This technology already exists for PCIe 3.0 CPU+GPUs synchronization from 8 years ago (Shared Virtual Memory). Its exciting to see it extend out into more I/O devices.
Distributed Memory Access is just another kind of Non-Uniform Memory Access, which is Yet Another Leaky Abstraction. Specifically, if you care about performance at all you now have to worry about where in RAM your data lives.
Caring about where in memory your data lives is different from dealing with cache or paging. Programmers have to plan ahead to keep frequently accessed data in fast RAM, and infrequently accessed data in "slow" RAM. You'll probably need special APIs to allocate and manage memory in the different pools, not unlike the Address Windowing Extensions API in Microsoft Windows.
And once you extend "memory" outside the chassis, you'll have to design your application with the expectation that any memory access could fail because a network failure means the memory is no longer accessible.
If you only plan to deploy in a data center then maybe you can ignore pointer faults, but that is still a risk, especially if you decide to deploy something like Chaos Monkey to test your fault tolerance.
> And once you extend "memory" outside the chassis, you'll have to design your application with the expectation that any memory access could fail because a network failure means the memory is no longer accessible.
You have to deal with these things anyway in any kind of distributed setting. What this kind of location-independence via SSI really buys you is the ability to scale the exact same workloads down to a single cluster or even a single node when feasible, while keeping an efficient shared-memory programming model instead of doing slow explicit message passing. It seems like a pretty big simplification.
I've written code for a few different large-scale SSI architectures. The shared-memory programming model is less efficient than explicit message passing in practice because it is much more difficult to optimize. The underlying infrastructure is essentially converged at this point, so performance mostly comes down to the usability of the programming model.
The marketing for SSI was that it was simple because programmers would not have to learn explicit message passing. Unfortunately, people that buy supercomputers tend to care about performance, so designing a supercomputer that is difficult to optimize misses the point. In real code, the only way to make them perform well was to layer topology-aware message passing on top of the shared memory model. At which point you should've just bought a message passing architecture.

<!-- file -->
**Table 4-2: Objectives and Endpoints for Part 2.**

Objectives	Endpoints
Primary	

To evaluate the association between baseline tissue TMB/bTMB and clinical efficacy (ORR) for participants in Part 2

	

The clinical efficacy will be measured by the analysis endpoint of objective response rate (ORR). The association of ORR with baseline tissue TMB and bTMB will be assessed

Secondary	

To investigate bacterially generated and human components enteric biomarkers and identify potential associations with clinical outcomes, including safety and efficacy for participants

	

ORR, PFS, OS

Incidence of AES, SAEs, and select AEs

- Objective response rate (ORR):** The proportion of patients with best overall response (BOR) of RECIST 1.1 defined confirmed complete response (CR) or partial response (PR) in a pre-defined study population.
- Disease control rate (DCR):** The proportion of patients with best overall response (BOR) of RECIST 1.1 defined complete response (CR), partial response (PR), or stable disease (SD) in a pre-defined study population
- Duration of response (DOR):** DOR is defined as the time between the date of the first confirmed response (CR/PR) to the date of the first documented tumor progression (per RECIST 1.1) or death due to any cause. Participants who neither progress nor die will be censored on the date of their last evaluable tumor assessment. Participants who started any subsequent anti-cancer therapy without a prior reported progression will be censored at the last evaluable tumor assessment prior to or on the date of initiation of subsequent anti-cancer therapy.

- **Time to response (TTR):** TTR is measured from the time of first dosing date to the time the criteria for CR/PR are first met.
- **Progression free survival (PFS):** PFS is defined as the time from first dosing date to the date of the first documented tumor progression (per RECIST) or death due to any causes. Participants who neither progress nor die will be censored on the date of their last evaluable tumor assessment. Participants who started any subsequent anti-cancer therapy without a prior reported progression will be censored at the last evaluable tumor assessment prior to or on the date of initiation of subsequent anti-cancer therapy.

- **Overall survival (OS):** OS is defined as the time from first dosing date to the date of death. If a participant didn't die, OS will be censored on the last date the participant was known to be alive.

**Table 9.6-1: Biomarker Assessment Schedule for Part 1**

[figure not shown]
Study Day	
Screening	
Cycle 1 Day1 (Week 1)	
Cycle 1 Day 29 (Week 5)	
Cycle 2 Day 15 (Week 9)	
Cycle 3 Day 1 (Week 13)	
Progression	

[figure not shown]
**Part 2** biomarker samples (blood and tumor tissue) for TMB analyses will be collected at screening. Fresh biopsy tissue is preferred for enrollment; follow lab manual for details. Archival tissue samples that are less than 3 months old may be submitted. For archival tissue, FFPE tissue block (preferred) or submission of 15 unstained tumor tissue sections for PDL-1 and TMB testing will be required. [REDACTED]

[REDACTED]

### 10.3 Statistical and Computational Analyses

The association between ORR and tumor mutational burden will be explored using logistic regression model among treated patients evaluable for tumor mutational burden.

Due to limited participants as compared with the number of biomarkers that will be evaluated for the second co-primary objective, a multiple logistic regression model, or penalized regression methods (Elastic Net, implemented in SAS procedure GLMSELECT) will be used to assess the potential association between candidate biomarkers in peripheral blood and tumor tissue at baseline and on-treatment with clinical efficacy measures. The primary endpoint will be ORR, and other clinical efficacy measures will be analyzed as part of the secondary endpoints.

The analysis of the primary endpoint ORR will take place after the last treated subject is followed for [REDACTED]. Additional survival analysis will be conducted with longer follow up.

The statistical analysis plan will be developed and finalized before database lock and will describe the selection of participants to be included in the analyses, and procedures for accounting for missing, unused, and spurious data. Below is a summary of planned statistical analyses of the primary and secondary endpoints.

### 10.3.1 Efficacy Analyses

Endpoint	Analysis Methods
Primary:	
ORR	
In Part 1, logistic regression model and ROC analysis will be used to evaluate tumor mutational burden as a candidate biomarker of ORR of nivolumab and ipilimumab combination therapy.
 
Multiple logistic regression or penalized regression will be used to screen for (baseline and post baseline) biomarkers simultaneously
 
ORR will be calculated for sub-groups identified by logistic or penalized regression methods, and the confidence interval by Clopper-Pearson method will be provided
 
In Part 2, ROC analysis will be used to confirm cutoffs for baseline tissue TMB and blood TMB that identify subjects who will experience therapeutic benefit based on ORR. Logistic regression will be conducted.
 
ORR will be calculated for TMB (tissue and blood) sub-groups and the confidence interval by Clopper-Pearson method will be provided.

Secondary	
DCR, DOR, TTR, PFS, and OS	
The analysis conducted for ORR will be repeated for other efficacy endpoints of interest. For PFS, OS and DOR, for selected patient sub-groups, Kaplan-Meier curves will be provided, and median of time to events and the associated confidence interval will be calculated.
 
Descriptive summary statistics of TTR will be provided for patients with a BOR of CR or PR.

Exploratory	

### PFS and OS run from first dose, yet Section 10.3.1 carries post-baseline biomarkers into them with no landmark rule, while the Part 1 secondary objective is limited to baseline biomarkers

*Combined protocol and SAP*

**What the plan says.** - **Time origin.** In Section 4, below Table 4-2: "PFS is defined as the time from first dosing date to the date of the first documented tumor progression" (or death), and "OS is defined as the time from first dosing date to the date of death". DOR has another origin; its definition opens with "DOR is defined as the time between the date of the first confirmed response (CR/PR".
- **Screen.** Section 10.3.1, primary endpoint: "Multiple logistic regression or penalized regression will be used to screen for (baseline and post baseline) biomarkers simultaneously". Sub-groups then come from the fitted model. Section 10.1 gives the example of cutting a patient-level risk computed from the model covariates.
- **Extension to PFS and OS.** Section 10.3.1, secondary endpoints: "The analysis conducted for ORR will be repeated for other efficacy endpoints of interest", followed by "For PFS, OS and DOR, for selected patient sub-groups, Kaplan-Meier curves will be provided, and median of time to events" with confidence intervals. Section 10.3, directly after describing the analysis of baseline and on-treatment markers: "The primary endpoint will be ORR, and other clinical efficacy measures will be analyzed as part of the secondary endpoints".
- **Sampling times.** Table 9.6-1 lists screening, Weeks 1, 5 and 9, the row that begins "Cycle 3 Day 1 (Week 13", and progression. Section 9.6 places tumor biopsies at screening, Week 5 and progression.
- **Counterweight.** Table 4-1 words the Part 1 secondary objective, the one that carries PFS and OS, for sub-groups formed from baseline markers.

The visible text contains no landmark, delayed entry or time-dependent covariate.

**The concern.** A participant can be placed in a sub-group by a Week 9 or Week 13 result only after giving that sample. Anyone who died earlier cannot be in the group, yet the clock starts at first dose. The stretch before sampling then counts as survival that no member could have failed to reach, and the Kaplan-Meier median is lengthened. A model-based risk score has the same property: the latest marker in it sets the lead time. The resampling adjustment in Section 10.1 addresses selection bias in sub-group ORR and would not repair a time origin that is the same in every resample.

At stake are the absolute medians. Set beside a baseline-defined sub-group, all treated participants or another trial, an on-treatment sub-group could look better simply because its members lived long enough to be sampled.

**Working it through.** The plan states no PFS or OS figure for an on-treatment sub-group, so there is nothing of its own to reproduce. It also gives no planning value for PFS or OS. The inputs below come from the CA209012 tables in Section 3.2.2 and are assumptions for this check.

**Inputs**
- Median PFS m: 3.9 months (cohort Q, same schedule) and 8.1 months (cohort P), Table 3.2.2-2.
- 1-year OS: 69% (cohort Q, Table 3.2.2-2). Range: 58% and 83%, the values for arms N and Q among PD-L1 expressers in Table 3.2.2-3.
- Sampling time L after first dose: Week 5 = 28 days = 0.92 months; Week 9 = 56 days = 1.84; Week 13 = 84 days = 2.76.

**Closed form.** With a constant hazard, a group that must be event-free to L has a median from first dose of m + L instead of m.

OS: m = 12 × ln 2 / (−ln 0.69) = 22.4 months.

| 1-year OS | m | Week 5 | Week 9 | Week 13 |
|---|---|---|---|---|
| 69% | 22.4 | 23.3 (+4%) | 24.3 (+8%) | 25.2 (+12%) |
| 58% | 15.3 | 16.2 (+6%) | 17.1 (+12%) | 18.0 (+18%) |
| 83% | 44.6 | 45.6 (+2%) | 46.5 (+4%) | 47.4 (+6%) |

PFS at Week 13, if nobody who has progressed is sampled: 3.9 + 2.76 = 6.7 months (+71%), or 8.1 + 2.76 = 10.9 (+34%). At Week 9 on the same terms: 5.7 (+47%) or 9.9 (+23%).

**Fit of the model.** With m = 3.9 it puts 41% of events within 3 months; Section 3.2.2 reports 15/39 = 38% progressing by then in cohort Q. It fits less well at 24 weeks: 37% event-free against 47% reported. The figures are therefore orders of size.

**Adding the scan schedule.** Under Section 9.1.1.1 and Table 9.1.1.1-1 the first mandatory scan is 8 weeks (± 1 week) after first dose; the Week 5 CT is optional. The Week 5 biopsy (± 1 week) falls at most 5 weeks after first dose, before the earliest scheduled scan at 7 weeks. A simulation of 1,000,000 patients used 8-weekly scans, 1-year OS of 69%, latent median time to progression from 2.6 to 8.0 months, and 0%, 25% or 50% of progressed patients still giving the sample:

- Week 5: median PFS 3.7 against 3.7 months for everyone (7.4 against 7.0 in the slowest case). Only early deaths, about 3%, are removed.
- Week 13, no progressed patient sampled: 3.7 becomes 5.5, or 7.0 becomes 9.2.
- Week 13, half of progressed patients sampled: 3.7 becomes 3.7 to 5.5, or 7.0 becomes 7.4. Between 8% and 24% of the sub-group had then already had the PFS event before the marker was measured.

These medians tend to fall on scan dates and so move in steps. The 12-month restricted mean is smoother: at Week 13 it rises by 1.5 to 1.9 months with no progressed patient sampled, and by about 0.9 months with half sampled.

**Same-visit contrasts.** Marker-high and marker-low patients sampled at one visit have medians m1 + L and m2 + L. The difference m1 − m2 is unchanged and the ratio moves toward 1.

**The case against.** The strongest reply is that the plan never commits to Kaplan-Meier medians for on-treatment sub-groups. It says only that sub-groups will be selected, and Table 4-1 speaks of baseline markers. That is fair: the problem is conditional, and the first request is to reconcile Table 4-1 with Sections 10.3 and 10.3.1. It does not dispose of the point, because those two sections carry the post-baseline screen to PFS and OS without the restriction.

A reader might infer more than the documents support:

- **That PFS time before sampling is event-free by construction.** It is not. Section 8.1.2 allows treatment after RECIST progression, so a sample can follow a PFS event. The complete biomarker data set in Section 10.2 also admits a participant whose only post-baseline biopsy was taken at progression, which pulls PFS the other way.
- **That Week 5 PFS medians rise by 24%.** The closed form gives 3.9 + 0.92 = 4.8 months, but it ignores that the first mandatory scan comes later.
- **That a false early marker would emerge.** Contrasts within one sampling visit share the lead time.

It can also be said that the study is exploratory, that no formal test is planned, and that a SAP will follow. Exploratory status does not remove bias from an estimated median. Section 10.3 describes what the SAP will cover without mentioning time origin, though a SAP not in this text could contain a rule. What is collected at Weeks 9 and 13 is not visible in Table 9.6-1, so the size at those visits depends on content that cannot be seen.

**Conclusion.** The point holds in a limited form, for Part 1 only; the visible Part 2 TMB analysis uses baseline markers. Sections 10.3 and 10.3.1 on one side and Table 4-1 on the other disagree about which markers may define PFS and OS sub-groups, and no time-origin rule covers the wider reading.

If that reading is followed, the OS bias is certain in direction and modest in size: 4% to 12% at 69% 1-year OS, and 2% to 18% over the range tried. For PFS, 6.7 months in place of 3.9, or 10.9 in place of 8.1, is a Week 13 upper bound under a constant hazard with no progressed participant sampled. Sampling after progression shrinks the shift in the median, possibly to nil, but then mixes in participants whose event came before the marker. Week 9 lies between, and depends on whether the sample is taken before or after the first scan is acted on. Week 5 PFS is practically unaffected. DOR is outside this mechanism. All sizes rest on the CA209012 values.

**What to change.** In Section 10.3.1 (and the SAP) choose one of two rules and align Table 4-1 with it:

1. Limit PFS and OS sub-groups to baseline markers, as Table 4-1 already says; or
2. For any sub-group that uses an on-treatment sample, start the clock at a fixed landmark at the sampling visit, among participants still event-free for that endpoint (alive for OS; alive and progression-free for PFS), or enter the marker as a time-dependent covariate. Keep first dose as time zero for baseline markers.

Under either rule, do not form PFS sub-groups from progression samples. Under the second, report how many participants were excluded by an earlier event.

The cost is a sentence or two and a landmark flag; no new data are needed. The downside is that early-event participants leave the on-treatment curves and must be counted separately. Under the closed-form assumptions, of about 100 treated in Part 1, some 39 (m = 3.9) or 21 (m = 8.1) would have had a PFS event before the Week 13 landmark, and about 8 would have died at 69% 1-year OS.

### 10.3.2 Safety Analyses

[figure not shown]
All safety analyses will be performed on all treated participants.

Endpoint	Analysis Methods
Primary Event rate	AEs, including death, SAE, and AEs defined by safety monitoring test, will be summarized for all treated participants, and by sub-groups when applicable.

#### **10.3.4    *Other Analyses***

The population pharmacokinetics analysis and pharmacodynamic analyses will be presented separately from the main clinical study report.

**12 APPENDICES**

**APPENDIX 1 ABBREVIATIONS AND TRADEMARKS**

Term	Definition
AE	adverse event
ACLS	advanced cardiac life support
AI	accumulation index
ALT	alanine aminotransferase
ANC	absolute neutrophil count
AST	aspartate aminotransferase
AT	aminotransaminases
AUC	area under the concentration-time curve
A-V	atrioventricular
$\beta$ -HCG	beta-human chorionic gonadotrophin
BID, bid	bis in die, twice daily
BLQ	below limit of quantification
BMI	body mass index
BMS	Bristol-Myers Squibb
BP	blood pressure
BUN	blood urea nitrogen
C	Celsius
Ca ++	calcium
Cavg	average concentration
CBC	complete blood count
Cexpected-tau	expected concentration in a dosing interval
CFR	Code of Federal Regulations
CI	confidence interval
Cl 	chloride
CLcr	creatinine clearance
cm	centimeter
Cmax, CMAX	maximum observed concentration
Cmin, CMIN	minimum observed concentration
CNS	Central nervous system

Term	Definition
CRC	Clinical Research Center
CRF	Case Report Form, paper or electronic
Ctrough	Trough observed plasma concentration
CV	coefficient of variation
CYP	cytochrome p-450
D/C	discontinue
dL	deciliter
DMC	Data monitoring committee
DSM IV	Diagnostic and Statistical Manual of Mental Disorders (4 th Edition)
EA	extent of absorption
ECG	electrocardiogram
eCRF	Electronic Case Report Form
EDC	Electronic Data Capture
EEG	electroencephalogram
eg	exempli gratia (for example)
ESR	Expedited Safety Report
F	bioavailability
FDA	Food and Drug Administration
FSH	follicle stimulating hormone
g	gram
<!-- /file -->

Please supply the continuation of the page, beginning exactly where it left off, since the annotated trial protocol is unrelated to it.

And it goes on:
There is only one type of large-scale SSI architecture that is able to somewhat maintain the illusion of uniform shared memory -- hardware latency-hiding e.g. barrel processors. If programmers have difficulty writing scalable code with message passing, then they definitely are going to struggle with this. These systems use a completely foreign programming paradigm that looks deceptively like vanilla C++. Exceptional efficient, and companies design new ones every few years, but without programmers that grok how to write optimal code they aren't much use.
RDMA is used heavily in SMB3 file systems for Microsoft HyperV failover clusters.
That's what I was going to chime in with - you pay for that extra address width. Binary addition and multiplication latency is super-linear with regards to operand width. Larger pointers lead to more memory use, and memory access latency is non-constant with respect to size.
It might make sense for large distributed systems to move to a 128-bit architecture, but I don't see any reason for consumer devices, at least with current technology.
> Binary addition ... is super-linear with regards to operand width
No its not. That's why Kogge-Stone's carry lookahead adder was such an amazing result. O(log(n)) latency with respect to operand width with O(n) total half-adders used.